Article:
- Points to remember at this stage:
Expertise is an admirable goal, but if an investigator focuses too much on a particular information domain, they will only ever view information through that lens. The quote “when all you have is a hammer, all problems look like nails” comes to mind. Developing a wide range of knowledge, irrespective of its superficiality or lack of direct applicability, can generate huge value for an analyst. To quote Daniel Kahneman:
To be a good diagnostician, a physician needs to acquire a large set of labels for diseases, each of which binds an idea of the illness and its symptoms, possible antecedents and causes, possible developments and consequences, and possible interventions to cure or mitigate the illness.
Kahneman, Daniel. Thinking, Fast and Slow. New York: Farrar, Straus and Giroux, 2011. Pg. 7
The reason this topic is so fundamental to the work of analysts can be seen in the following two examples regarding the results of a faulty intelligence investigation:
Example 1: Financial Damage 🔗︎
- Law Suit Against Government Agency – 2001 Anthrax Attacks
Steven J. Hatfill, an American physician, pathologist, and biological weapons expert was named as a suspect in the 2001 anthrax attacks, although at the time, no criminal charges had been brought against him. His home was raided numerous times by the FBI, he was extensively surveilled, his employment was terminated, and he was hounded by the media.
Ultimately, evidence from witnesses, laboratory access records, and other information proved that Hatfill did not have access to the anthrax strain used in the attack. Hatfill subsequently filed a lawsuit against the US government, which was settled for $4.6 million.
Here we see the risks of rushing to a conclusion, anchoring on a particular suspect, and not engaging in the practice of trying to disprove a hypothesis, as opposed to continuing to seek supporting evidence.
Reference: Beebe, Sarah Miller; Pherson, Randolph H. Cases in Intelligence Analysis: Structured Analytic Techniques in Action – Second Edition, 2015. Pg. 11-21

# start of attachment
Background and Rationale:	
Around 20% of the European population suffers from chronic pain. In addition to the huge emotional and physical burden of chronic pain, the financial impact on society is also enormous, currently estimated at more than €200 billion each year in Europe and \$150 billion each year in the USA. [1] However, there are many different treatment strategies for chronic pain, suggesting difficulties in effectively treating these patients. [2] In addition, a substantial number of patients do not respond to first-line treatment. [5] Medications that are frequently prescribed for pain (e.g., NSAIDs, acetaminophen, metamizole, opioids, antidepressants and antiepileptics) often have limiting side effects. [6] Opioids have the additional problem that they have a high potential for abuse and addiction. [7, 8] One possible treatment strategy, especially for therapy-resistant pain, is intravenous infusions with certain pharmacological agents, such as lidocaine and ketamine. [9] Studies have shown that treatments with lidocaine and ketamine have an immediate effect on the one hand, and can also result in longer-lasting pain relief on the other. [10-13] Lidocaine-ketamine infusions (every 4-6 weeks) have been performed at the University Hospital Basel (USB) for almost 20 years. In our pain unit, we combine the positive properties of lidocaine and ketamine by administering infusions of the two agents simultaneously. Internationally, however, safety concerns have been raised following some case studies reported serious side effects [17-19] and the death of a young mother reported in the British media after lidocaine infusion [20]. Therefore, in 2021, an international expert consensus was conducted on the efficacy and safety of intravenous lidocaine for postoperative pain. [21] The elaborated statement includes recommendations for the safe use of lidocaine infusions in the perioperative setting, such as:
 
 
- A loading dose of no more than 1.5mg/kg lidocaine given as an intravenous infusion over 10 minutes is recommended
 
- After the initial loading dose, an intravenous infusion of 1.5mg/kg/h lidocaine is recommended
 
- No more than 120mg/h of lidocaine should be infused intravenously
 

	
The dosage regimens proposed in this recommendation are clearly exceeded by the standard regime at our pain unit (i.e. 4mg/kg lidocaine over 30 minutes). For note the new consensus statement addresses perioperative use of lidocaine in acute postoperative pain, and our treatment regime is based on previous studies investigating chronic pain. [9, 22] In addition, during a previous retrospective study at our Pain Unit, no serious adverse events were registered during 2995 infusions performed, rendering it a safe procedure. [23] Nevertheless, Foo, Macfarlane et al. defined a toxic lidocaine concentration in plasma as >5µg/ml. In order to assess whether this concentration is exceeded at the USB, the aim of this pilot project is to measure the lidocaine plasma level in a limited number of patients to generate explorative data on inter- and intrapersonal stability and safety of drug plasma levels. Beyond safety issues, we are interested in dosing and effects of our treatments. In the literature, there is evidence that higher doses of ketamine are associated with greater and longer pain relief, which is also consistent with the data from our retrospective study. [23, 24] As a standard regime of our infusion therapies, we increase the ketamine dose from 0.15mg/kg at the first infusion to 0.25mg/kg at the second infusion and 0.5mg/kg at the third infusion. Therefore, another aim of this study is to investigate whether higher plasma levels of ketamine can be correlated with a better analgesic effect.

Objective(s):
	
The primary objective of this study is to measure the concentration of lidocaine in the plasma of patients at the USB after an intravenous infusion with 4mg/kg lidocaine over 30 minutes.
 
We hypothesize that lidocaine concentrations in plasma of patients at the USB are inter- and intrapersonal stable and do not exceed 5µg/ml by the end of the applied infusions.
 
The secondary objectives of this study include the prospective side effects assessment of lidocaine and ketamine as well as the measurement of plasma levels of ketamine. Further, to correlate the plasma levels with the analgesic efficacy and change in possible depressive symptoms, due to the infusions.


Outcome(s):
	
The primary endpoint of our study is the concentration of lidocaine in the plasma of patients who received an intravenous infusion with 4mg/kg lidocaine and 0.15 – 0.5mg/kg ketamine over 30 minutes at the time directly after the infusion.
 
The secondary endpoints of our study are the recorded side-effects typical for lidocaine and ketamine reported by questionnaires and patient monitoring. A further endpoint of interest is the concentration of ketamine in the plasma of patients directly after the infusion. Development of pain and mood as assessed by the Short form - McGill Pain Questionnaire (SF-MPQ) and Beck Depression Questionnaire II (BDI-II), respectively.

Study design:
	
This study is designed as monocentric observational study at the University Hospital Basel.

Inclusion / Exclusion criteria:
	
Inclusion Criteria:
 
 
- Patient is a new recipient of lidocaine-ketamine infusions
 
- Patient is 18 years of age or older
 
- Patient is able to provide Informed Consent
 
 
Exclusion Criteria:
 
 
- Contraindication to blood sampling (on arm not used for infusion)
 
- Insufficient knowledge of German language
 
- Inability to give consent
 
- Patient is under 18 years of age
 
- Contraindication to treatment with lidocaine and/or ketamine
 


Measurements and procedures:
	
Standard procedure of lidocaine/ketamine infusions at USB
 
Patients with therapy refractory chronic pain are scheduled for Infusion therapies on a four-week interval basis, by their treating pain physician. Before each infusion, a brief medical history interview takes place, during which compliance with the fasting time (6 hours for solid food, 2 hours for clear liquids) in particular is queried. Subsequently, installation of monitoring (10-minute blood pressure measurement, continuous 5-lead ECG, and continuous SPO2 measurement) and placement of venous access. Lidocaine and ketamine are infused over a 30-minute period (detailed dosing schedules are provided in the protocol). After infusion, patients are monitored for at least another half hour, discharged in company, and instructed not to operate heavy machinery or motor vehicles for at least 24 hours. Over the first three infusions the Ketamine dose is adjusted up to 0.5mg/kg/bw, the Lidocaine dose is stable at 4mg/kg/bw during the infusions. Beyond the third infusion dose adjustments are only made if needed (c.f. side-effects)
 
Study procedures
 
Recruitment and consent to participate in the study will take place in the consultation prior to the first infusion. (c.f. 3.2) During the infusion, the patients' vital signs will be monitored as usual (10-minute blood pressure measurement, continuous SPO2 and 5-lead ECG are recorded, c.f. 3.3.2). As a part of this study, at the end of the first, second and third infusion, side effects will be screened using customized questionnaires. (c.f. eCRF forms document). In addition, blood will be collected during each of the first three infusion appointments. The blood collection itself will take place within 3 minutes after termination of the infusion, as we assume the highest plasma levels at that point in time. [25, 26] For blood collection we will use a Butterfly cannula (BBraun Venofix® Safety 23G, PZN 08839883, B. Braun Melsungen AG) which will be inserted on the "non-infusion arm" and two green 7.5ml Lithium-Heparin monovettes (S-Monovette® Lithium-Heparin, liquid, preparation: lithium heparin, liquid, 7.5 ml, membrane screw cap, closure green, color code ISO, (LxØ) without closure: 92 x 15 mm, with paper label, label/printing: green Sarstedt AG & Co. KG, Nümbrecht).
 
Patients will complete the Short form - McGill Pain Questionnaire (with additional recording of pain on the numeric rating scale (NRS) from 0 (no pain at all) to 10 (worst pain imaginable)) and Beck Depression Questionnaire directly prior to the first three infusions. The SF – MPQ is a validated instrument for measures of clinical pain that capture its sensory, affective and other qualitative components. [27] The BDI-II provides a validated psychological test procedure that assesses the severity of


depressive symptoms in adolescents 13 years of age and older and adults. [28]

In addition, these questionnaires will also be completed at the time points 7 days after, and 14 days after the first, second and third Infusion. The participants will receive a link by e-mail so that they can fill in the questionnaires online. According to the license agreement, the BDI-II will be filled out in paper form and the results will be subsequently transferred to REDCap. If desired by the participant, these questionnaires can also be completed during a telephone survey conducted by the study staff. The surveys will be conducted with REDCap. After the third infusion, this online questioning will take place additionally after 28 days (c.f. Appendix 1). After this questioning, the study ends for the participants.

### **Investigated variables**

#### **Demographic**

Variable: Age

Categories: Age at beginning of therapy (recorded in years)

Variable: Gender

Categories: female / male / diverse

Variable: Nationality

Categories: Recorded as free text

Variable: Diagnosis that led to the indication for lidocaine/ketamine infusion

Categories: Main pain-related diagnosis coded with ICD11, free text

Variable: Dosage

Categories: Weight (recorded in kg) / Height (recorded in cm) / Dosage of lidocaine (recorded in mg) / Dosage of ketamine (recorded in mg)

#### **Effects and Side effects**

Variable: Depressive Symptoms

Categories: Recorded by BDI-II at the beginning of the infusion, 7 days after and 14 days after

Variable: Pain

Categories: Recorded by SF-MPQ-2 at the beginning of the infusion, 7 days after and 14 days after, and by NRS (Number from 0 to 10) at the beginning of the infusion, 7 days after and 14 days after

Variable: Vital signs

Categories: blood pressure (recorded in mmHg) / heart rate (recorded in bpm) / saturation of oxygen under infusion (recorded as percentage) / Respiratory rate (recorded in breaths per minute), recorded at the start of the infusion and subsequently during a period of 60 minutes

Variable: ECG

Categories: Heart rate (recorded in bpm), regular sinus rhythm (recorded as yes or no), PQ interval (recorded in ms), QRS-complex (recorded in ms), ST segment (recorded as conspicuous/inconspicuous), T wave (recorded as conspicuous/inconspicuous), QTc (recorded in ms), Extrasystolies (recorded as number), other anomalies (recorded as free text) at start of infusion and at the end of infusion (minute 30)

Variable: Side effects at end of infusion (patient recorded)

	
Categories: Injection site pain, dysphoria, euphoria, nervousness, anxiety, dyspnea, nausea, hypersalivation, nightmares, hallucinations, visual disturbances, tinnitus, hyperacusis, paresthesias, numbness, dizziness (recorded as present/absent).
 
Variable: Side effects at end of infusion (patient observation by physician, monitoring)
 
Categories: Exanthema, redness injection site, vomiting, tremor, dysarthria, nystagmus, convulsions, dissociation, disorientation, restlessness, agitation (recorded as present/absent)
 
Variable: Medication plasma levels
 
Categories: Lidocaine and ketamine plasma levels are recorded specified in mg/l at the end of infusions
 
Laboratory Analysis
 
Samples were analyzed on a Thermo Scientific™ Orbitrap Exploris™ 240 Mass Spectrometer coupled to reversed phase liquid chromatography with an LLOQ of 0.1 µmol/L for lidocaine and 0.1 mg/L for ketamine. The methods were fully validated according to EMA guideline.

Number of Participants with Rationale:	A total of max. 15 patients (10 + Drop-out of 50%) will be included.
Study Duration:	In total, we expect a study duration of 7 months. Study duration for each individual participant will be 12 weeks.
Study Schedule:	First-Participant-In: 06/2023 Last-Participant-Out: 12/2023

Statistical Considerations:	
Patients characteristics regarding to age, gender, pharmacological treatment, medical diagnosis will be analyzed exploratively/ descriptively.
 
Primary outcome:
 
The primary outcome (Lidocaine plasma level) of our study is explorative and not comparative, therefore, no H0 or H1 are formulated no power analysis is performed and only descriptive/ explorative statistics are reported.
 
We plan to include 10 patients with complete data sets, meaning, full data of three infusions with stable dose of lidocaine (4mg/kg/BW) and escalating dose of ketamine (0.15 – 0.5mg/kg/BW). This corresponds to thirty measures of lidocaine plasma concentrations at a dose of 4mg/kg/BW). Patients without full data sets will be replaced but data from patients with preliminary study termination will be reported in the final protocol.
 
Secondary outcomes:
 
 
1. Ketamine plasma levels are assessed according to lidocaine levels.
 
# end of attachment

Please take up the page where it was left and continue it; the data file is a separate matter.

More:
Example 2: Effort Wasted 🔗︎
- Reputational Damage – Curran-Gardner water plant - 08 November 2012
A water-pump failure in Illinois was initially mistaken as cyberattack on a public utility in the United States because a login to the plant’s computer system took place from a Russian IP address.
After considerable effort and an escalation of the investigation due to the foreign element, it was found that the remote access had been undertaken by Jim Mimlitz. Mimlitz was on vacation at the time and received a request to examine the SCADA computer system. Mimlitz later stated “I could have straightened it up with just one phone call.”
Later examination found that an electromechanical problem was the source of the pump failure, rather than a SCADA system problem.
Here we see the risks of not examining competing hypotheses. If a structured approach had been taken to determine as many plausible reasons for the remote access as possible, and other potential causes for the failure, the investigation would have proceeded more objectively.
Mistakes such as these may lead to reputational damage for the investigating organization and undermine confidence in their investigative competency.
Reference: Ibid, Pg. 23-28 and Ibid, Pg. 27
Intelligence investigations rely upon the computational power of software tools to deal with enormous amounts of information—this point is not in contention. However, tools, in and of themselves, do not determine whether the conclusion derived from an investigation is either correct or justifiable. That determination is dependent upon the analyst ensuring that they are adhering to the fundamental principles of intelligence analysis—that they are operating with objectivity and awareness, and that they are employing reasoning techniques and practical mechanisms.
Why is this important? 🔗︎
By considering the points listed above, analysts reap the benefits of an objective, aware and process-oriented investigation. The result is to provide recourse for the issues mentioned above – reduced uncertainty, an increase in the analyst’s ability to identify cognitive pitfalls, and greater capacity to deal with the torrent of information to which they are exposed. As analysts become more practiced with this approach, both the efficiency and efficacy of their work will increase – this leads to better time and effort investment, more value derivation from processed information, and a greater objective, data-driven basis for the conclusions reached.
About the Author 🔗︎
Aaron Dixon is a former member of the New Zealand Military who has spent the last 6 years working as a consultant in the areas of IT Security and Compliance, Data Privacy, Digital Forensics and Cyber Threat Intelligence. He holds a bachelor’s degree with a double major in History and Defense Studies, as well as a Postgraduate Certificate in International Security. His primary areas of interest are terrorism and geopolitical conflict, as well as focusing on the foundational processes and principles of the Intelligence Cycle.